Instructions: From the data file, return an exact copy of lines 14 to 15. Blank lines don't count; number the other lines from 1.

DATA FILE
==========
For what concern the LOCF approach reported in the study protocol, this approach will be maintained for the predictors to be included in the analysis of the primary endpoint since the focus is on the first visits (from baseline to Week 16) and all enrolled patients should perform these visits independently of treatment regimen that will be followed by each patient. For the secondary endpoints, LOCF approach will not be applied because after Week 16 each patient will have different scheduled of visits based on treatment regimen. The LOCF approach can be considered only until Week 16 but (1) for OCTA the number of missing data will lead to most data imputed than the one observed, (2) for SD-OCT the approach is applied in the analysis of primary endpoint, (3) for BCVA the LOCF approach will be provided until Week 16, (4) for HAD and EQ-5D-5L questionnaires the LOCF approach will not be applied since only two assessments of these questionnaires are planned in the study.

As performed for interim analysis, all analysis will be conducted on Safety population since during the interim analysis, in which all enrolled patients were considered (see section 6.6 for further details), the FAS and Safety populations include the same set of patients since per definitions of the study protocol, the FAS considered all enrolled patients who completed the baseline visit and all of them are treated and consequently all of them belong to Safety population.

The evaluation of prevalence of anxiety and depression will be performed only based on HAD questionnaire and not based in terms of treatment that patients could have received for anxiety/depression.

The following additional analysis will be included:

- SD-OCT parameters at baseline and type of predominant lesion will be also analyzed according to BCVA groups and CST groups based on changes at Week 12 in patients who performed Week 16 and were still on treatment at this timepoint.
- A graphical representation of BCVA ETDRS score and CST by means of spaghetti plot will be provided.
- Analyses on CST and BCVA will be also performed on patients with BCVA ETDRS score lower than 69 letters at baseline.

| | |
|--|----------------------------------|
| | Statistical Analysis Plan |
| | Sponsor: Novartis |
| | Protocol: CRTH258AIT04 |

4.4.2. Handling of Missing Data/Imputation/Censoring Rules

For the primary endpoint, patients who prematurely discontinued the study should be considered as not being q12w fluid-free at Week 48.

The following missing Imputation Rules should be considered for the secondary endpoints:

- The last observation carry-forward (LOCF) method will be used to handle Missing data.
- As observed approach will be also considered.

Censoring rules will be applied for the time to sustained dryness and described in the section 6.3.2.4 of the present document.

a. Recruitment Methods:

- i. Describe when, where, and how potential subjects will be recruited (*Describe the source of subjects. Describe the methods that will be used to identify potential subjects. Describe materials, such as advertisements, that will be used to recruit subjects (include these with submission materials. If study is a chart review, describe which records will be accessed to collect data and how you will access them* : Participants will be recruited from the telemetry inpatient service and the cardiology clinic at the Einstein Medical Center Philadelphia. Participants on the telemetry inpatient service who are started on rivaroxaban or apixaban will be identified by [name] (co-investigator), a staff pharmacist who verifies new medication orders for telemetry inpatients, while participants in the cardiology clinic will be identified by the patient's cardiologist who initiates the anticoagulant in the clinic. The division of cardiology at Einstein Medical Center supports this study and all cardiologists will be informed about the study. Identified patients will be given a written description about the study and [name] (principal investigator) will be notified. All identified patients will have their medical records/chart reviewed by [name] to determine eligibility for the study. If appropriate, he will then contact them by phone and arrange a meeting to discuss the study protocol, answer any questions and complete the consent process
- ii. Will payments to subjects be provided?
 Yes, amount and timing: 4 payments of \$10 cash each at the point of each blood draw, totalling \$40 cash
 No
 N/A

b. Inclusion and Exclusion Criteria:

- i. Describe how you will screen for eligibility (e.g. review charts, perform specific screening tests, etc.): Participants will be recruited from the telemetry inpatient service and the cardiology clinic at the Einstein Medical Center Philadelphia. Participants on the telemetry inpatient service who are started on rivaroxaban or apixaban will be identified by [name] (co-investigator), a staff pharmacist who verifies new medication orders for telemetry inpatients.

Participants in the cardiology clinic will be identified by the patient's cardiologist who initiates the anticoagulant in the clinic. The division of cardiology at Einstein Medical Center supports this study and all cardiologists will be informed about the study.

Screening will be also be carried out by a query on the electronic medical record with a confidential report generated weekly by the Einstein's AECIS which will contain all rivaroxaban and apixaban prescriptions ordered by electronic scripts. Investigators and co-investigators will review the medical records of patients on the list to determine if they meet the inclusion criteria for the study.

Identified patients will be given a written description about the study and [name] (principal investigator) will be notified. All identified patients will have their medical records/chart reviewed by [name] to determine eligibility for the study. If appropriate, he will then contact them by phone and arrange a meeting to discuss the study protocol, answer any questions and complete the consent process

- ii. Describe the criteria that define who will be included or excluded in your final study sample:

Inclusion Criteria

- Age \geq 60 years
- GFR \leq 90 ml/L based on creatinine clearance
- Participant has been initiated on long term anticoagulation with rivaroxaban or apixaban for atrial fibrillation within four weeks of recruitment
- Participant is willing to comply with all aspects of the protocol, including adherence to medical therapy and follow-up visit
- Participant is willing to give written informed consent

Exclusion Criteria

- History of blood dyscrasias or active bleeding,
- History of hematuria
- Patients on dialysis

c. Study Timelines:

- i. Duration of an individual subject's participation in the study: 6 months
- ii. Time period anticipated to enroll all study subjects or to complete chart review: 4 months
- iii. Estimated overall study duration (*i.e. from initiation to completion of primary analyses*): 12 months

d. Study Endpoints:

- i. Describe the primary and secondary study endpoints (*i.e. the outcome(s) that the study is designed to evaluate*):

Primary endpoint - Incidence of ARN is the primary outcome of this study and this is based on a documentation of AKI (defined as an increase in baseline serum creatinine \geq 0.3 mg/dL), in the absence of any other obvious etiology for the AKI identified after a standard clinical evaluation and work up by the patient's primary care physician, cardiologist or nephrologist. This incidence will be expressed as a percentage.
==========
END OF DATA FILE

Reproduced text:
For the primary endpoint, patients who prematurely discontinued the study should be considered as not being q12w fluid-free at Week 48.

The following missing Imputation Rules should be considered for the secondary endpoints: